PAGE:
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Measuring Environmental Tobacco and Cannabis

Institution: University of California, San Francisco
Investigator(s): Suzaynn Schick, Ph.D.
Award Cycle: 2019 (Cycle 28) Grant #: 28IR-0049 Award: $907,034
Subject Area: Environmental Exposure/Toxicology
Award Type: High Impact Research Project Award

Initial Award Abstract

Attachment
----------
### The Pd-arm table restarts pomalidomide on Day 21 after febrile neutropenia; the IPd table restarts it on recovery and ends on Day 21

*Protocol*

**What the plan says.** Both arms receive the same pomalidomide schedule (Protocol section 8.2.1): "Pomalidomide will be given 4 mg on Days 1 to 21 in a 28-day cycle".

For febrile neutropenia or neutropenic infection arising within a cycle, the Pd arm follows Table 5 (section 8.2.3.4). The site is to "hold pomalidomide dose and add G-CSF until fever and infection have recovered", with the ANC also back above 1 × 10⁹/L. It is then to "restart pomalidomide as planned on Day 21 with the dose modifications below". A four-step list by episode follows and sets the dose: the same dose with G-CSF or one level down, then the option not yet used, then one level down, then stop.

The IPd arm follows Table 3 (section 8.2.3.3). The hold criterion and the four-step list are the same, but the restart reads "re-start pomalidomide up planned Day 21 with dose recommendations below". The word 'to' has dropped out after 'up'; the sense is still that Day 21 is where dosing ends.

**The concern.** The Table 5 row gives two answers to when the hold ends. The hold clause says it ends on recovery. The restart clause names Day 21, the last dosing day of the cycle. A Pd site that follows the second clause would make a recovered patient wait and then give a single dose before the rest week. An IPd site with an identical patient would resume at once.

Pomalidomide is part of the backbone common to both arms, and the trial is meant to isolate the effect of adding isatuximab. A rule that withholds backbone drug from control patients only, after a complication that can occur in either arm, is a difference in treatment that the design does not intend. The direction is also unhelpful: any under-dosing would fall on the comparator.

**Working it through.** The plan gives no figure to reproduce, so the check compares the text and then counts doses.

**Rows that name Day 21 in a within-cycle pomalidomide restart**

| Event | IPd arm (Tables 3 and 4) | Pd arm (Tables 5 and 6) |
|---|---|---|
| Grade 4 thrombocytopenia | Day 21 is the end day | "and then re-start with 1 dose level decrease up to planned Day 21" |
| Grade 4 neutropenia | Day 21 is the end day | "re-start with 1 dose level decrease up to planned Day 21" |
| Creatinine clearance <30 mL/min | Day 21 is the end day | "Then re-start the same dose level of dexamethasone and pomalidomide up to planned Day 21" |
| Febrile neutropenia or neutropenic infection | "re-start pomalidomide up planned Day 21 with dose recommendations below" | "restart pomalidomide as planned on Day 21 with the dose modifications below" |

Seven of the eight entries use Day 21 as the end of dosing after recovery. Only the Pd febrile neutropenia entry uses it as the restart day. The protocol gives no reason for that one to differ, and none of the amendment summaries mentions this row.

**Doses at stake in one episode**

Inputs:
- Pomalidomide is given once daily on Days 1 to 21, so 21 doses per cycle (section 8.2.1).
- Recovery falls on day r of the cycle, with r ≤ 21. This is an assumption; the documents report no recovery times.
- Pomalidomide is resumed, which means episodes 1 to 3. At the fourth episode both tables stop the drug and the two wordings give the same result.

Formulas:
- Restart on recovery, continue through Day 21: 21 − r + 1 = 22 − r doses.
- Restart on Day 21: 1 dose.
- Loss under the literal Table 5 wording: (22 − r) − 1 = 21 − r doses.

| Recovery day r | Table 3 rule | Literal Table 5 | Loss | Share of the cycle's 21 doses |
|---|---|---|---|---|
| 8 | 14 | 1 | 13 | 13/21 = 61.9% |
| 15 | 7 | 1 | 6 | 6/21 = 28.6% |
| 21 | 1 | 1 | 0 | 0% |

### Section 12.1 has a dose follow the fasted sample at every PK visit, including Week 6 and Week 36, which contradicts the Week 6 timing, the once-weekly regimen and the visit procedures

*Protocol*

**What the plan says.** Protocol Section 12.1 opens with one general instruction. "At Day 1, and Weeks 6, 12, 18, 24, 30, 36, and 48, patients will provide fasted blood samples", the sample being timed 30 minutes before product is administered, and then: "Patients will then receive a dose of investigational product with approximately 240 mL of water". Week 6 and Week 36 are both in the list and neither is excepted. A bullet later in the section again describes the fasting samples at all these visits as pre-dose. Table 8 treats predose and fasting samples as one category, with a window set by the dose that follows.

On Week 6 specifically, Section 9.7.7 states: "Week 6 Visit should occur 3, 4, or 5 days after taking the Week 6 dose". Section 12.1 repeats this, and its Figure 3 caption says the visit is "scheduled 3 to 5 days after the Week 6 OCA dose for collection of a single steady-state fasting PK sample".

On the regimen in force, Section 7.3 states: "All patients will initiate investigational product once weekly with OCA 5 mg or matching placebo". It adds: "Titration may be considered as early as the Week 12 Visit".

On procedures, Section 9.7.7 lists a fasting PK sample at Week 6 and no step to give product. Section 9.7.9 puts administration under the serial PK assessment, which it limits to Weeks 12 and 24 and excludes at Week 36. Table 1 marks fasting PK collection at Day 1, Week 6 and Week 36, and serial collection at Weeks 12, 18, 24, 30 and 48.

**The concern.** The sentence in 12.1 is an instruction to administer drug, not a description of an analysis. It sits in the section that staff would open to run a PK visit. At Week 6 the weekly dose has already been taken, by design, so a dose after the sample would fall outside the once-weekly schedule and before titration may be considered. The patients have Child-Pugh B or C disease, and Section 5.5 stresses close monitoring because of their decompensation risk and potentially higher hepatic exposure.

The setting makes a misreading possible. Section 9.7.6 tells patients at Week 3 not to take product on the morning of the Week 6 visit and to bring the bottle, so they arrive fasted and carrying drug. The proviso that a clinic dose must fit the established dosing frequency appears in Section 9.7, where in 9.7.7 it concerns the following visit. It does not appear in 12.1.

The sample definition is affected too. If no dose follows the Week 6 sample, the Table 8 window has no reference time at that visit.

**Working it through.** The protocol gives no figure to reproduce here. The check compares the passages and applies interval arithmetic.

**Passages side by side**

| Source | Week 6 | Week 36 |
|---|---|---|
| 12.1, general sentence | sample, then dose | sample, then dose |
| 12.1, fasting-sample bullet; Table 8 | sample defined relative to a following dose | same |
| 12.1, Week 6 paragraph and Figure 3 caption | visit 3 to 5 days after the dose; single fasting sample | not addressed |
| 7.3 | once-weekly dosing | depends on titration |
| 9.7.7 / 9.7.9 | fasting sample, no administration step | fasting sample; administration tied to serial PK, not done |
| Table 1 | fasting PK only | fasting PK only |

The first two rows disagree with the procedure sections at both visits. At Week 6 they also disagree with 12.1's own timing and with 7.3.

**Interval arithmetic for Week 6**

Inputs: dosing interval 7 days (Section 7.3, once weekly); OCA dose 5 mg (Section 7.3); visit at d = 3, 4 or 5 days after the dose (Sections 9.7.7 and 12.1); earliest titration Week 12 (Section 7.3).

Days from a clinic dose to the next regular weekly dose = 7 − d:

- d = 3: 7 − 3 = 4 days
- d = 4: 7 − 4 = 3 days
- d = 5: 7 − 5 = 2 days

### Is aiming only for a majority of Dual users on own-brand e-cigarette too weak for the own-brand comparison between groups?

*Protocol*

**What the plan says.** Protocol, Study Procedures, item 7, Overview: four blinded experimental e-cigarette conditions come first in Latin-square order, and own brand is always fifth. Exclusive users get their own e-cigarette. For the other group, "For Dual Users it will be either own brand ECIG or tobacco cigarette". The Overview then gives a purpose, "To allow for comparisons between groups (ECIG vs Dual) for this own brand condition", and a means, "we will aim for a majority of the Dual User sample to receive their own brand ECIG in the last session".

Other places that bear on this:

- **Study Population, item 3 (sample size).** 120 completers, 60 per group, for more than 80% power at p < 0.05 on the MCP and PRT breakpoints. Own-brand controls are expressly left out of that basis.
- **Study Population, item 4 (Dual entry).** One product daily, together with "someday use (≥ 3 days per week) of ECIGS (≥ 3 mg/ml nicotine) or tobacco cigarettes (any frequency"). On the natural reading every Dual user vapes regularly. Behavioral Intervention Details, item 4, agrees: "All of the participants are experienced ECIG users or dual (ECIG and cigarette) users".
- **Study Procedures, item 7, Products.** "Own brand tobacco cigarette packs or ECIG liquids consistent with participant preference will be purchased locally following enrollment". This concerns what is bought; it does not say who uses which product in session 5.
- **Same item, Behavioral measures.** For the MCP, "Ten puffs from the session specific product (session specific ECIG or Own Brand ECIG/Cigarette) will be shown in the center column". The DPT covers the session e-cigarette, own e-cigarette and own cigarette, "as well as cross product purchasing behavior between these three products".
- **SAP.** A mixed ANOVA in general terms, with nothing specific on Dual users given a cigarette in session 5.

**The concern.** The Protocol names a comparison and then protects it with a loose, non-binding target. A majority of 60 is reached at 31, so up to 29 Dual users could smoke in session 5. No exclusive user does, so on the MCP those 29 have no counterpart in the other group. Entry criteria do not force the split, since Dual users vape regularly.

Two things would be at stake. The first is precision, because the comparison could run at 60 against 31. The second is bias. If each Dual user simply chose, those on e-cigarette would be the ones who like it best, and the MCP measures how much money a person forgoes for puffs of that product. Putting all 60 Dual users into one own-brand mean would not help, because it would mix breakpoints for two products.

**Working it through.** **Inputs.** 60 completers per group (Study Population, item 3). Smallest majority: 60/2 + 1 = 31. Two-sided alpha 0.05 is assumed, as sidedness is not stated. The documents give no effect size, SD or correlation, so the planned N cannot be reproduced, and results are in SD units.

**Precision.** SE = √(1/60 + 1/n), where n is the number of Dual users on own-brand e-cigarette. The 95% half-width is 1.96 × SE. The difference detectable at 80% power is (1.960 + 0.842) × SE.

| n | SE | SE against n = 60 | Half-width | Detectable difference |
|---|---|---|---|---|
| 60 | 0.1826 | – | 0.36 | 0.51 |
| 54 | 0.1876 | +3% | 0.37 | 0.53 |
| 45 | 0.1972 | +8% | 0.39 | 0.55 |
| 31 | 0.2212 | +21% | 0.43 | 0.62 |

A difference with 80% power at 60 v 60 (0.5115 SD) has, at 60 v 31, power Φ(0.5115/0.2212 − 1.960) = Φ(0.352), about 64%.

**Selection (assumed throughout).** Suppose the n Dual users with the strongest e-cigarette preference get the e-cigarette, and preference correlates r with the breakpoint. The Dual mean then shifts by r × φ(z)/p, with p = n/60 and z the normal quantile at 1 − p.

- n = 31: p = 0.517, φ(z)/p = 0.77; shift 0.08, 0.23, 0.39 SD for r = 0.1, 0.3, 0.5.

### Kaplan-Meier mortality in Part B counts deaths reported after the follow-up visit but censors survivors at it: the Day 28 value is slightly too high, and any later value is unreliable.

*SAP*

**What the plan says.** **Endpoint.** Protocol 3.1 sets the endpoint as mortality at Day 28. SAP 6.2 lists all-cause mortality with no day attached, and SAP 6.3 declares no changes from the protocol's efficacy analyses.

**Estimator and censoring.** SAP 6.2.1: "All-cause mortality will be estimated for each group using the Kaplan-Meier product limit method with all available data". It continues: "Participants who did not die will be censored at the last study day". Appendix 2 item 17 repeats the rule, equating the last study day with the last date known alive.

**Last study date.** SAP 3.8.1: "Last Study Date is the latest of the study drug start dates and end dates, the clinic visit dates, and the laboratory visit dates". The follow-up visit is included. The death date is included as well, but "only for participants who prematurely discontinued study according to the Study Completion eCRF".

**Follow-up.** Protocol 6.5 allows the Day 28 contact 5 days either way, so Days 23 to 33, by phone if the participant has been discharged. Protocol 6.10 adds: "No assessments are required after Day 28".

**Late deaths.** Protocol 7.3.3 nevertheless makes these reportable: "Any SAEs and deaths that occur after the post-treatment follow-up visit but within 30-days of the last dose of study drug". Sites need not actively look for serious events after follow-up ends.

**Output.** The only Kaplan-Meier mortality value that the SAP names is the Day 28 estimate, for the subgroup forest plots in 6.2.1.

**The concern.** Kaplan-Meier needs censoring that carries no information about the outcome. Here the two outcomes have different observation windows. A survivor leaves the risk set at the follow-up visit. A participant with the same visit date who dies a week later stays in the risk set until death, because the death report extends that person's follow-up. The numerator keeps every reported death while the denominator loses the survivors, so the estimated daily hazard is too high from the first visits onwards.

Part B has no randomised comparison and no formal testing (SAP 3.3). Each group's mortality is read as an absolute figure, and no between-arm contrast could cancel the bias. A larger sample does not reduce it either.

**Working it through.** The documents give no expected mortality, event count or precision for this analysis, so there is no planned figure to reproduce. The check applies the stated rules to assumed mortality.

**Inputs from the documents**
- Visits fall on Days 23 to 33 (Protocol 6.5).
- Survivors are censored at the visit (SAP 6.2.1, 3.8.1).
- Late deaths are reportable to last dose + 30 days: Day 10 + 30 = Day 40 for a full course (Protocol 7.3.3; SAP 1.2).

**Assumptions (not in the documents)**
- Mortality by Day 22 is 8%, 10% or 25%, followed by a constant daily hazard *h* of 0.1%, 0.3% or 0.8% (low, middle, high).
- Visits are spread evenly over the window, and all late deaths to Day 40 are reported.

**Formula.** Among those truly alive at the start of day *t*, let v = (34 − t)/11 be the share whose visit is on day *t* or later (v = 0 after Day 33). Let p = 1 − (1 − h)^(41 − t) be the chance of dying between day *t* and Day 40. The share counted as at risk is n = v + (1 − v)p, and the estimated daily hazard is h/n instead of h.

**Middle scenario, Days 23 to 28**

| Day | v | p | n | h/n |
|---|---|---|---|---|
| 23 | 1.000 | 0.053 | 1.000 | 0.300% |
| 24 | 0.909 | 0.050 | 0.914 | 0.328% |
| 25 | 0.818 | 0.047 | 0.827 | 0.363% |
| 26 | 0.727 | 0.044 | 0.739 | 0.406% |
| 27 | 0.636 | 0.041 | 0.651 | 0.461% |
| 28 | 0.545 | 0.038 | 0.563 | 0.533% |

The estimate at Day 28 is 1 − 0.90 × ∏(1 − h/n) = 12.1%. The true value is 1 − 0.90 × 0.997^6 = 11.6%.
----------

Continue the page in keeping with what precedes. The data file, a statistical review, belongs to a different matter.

Marijuana became legal for recreational use by adults in California on January 1, 2018, and we know next to nothing about the chemistry and toxicity of marijuana products. Marijuana is sold in many different forms: as flowers (buds), concentrates (dabs, BHO), edibles (baked goods, candies, drinks), tinctures and skin creams. It is also used in different ways: flowers and concentrates can be smoked or vaporized, alone or mixed with tobacco. There are some preliminary analyses of marijuana secondhand smoke which show that it is similar to tobacco smoke and has similar, negative, effects on cardiovascular health. However, we do not know what chemicals are emitted when people vaporize marijuana, dab (flash vaporize) or bake with it. Likewise, we don’t know which products and ways of using them are most popular or whether different ages, races or ethnicities use cannabis differently. Because marijuana is a tightly regulated, schedule 1 drug, it is very difficult for scientists to obtain and study. We propose to “kickstart” research on the chemistry and toxicity of marijuana, and learn how people in the Bay Area are using it, by visiting public events where people are using marijuana and collecting air samples. We will observe the people and their products and modes of use, and then send the air samples out to a group of analytical chemistry labs to measure the different chemicals. We will bring together academic and cannabis industry chemists to develop the best methods for collecting and analyzing secondhand and thirdhand marijuana emissions. We will also do some preliminary tests on the toxicity of cannabis emissions. By collecting air samples where different products are used, we will be able to compare the chemistry of different products and ways of using them.